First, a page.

David Comings / The Gene Bomb / Hope Press

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Before looking at a British neurology journal review of Comings' most recent work, The Gene Bomb, here are some other comments about some of his published work on Tourette's syndrome.  Readers should be aware that David Comings is the founder of Hope Press, from which he published  his controversial work on Tourette's syndrome, Tourette Syndrome and Human Behavior, as well as The Gene Bomb.  His second book, Search for the Tourette Syndrome and Human Behavior Genes, was published by his vanity press in 1996 and details the extensive problems he had with getting peer acceptance of his work/conclusions from other recognized Tourette's experts, the medical journals, and the Tourette Syndrome Association.

Some issues with Comings' published work on Tourette's:

"In a remarkable series of papers by Comings and Comings in the Journal, a number of claims are made that have profound implications for future research on Gilles de la Tourette syndrome (TS).  Their assertions fall outside of the mainstream of the very extensive TS literature that has developed over the past 2 decades. The novelty of the conclusions and the visibility of their presentation require that the papers receive thorough discussion."

followed by a discussion of methodological faults in Comings' work, and concluding with:

"He concludes that it has not escaped his attention that the reason disorders of disinhibition are so common 'is that they are (1) genetic, (2) dominant, and (3) result in disinhibition, especially of sexual activity.'  Aspects of this statement are unfounded, particularly his comment concerning sexual activity.  In the first six reports in the series, the authors present no data to demonstrate that individuals with TS are sexually disinhibited in a way that would result in increased frequency of the disorder. Specifically, they do not provide any family data to show that TS patients have larger than average family sizes.  In fact, data presented in these papers suggest that the TS patients' sexual activity is not different from that of controls.  To attach such a label to individuals who have already suffered tremendously because of their illness is at best insensitive; to do so without having any data to substantiate the claim is inexcusable.

In summary, any one of these methodological difficulties is sufficient to weaken considerably the conclusions offered by Comings and Comings. All of them together make it impossible to accept as valid any of the results presented and raise serious concerns regarding the integrity of the peer review process for these papers."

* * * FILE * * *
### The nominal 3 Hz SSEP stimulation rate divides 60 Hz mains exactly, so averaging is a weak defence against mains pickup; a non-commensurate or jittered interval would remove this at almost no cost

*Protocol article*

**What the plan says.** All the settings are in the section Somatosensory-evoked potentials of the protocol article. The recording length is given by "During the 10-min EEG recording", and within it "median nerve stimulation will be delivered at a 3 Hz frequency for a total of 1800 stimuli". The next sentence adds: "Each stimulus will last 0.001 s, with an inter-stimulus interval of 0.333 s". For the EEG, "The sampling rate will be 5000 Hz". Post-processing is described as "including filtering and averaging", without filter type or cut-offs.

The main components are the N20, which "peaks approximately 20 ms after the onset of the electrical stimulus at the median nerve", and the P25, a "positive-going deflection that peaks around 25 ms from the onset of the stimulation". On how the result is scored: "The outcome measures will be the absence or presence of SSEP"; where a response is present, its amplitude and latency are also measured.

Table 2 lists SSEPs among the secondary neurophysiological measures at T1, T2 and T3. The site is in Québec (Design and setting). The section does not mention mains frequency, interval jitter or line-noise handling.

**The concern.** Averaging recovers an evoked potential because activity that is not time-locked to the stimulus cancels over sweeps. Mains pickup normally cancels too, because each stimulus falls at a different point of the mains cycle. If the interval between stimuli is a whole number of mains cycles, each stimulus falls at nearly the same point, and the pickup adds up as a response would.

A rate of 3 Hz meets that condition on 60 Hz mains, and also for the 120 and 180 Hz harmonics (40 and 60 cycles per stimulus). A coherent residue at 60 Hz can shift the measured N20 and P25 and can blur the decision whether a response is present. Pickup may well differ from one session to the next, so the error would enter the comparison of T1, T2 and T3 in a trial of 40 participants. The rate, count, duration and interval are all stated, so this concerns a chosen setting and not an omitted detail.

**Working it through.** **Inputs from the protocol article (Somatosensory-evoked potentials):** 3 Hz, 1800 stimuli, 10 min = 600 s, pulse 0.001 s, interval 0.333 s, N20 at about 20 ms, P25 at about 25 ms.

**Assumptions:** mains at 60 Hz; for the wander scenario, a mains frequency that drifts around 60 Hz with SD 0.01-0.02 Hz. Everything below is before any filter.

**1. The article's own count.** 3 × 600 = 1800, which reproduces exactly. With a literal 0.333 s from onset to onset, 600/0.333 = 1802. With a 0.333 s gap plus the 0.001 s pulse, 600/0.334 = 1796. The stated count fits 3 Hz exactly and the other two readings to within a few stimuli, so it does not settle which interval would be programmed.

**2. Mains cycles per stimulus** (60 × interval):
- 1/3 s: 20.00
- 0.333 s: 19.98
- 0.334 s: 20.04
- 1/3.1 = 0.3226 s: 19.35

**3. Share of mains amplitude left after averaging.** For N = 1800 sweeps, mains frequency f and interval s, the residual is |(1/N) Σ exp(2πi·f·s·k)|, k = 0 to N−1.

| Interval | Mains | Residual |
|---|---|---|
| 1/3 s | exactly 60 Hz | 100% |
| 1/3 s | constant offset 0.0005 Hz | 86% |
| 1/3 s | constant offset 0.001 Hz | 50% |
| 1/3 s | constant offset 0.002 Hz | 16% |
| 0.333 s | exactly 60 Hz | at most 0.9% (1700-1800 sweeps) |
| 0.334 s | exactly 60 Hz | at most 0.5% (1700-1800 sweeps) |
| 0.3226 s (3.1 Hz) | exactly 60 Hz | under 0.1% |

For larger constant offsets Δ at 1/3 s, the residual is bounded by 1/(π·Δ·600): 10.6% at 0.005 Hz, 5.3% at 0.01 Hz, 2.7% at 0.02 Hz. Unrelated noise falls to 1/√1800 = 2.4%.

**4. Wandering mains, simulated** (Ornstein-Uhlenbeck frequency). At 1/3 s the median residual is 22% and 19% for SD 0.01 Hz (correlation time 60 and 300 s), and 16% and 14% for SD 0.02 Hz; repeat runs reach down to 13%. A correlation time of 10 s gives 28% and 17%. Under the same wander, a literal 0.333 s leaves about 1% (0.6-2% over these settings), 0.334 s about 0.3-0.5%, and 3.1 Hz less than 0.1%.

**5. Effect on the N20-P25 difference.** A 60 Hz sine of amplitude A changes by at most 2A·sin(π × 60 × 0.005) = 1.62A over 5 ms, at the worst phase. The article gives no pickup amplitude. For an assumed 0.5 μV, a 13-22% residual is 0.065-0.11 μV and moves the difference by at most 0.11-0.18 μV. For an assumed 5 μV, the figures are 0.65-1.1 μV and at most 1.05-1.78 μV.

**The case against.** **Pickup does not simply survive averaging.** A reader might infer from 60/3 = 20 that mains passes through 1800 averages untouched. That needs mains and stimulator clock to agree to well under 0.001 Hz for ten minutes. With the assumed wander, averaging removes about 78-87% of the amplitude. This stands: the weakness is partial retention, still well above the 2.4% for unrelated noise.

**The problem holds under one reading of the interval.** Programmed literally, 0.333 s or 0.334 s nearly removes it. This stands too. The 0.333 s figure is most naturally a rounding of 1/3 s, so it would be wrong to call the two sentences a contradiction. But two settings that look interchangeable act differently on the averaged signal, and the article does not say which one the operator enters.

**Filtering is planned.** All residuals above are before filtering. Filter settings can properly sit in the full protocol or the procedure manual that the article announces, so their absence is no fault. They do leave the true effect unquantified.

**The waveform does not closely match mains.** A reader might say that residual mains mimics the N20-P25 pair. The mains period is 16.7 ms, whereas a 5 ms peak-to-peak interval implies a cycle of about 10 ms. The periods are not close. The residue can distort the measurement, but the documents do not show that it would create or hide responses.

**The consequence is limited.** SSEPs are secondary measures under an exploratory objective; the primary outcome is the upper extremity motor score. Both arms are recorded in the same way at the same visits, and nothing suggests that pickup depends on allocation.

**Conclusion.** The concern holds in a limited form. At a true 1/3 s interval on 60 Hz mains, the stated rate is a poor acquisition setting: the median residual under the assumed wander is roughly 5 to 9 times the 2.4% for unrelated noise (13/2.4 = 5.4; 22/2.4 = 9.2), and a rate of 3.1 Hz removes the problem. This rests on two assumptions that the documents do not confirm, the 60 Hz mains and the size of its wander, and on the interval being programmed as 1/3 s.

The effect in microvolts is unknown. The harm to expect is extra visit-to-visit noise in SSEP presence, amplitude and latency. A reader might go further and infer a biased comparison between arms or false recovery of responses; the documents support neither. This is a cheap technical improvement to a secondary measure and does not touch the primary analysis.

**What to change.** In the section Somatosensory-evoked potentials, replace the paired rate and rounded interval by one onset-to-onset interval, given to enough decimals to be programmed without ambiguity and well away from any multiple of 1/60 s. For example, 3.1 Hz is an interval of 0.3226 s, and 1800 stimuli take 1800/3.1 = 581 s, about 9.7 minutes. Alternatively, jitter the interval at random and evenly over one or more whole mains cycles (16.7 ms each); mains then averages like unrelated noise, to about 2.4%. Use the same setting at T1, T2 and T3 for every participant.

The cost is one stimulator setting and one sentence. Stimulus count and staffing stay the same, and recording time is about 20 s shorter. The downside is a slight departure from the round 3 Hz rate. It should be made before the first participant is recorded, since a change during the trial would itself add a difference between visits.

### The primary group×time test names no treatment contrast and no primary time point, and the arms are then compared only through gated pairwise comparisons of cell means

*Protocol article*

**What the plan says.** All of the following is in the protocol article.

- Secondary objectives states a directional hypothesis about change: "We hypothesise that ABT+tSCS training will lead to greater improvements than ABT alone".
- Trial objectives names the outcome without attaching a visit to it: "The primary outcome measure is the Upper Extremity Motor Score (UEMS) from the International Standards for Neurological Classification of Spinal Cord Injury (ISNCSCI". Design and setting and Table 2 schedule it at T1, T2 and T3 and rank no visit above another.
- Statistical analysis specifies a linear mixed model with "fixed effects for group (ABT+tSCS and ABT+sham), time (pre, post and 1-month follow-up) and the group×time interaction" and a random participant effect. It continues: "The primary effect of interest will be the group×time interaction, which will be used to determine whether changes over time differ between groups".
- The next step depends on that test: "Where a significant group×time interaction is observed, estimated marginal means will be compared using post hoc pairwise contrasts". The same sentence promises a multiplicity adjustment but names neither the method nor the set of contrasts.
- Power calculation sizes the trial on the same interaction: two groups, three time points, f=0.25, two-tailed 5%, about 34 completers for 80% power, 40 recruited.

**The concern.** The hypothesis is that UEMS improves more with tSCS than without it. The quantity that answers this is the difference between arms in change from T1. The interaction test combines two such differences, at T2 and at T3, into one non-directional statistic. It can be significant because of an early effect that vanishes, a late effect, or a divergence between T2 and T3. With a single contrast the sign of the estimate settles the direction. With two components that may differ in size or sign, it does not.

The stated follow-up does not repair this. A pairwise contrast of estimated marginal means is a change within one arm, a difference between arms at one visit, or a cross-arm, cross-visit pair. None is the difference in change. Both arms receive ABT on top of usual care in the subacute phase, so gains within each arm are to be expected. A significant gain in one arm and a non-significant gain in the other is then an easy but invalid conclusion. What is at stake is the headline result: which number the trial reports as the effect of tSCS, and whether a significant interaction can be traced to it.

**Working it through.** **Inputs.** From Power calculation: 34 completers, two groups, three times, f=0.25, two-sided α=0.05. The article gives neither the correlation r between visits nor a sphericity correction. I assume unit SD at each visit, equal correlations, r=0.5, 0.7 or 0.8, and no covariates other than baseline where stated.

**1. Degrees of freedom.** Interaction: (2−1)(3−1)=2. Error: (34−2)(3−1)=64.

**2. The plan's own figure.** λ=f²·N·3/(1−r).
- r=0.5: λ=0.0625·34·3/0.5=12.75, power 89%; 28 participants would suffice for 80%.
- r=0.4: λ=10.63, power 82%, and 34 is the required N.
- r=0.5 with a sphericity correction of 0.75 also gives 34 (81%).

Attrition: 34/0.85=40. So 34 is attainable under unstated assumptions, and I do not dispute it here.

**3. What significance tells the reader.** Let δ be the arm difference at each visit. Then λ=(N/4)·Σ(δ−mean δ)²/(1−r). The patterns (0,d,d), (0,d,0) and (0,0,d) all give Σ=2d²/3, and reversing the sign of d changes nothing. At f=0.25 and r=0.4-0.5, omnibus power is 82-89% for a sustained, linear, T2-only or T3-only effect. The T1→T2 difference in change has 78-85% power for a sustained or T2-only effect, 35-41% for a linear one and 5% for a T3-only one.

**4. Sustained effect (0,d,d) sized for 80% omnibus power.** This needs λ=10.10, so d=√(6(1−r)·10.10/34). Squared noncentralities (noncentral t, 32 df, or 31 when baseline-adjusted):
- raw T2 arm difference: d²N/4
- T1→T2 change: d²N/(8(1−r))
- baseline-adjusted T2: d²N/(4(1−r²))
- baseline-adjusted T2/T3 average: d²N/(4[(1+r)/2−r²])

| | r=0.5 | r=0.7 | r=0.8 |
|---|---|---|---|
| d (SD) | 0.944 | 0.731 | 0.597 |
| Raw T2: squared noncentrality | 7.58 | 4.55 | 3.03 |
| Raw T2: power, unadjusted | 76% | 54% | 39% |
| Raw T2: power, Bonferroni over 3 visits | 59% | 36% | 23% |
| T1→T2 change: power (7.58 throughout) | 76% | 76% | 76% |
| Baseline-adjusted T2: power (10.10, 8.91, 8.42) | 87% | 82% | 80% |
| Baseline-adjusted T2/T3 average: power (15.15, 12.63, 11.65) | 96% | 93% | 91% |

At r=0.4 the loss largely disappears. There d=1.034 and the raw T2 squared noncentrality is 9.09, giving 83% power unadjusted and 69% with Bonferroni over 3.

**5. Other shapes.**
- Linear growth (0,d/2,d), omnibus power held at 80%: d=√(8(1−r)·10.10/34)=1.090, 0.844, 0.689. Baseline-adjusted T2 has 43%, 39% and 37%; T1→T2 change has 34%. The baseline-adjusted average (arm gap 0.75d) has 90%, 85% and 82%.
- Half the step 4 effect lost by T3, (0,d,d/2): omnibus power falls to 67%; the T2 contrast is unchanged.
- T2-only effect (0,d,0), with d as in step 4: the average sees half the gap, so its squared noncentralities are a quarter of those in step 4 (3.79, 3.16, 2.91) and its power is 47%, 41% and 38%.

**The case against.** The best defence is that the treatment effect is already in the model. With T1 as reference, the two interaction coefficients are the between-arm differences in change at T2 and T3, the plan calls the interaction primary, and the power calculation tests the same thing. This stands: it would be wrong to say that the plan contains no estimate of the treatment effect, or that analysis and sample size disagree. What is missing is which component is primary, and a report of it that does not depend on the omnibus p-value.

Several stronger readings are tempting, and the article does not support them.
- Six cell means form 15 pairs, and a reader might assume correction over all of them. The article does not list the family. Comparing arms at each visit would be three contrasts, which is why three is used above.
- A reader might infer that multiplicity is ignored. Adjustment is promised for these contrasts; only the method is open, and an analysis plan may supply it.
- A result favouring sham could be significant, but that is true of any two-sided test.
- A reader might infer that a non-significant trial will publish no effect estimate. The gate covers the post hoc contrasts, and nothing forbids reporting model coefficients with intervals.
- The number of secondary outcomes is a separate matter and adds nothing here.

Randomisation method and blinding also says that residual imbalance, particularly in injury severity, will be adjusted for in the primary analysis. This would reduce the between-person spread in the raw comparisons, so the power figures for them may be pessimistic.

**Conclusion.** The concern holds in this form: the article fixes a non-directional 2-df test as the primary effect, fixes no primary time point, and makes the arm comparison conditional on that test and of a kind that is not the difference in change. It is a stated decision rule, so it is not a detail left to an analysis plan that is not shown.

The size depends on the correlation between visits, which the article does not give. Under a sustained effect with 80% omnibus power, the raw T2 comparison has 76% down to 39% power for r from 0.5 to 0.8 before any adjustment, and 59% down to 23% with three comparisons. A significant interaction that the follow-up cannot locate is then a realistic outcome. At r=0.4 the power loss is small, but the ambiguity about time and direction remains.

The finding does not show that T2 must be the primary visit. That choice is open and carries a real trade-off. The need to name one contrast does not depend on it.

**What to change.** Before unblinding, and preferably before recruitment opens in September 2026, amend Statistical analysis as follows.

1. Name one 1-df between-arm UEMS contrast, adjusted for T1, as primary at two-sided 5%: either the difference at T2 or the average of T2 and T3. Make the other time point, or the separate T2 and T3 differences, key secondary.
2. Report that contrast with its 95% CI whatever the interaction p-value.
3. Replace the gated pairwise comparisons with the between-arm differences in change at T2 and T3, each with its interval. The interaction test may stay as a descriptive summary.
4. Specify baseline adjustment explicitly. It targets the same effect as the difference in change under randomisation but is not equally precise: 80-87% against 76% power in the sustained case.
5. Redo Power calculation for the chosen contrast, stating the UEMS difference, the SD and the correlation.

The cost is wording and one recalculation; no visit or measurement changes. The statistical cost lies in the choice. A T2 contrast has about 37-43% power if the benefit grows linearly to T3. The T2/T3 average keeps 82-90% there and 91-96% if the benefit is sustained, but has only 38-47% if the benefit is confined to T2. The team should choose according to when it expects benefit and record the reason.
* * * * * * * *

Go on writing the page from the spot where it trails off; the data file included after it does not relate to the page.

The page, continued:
From Pauls DL, Cohen DJ, Kidd KK, Leckman JF.  Tourette syndrome and neuropsychiatric disorders: is there a genetic relationship?  Am J Hum Genetics, 1988 Aug;43(2):206-17.   See also http://p082.ezboard.com/ftourettesyndromenowwhatfrm22.showMessage?topicID=9.topic

A review of David Comings' The Gene Bomb by a British neurology journal.

The Gene Bomb: Does Higher Education and Advanced Technology Accelerate the Selection of Genes for Learning Disorders, Addictive and Disruptive Behaviors? By David E. Comings, M.D., Hope Press, 1996.   Reprinted with permission from the journal of Developmental Medicine & Child Neurology, 1997, 39: 208-209, Book Reviews, by Shirley V Hodgson.

The task of reviewing this book was an extremely difficult one because the arguments it promotes aroused such strongly antagonistic emotions in me. The reader is warned of the book’s hysterical content by the apocalyptic cover picture of a nuclear-bomb cloud: the ideas promoted by the author – a geneticist who has published previously on genetic aspects of human behaviour – are akin to the ideas of the eugenics movement in the 1920s to 1940s. These have been extensively refuted, initially by LS Penrose and subsequently by the body of opinion of geneticists, so that a book which reopens these issues as though none of these discussions have taken place is not only irrational but gives rise to serious anxieties.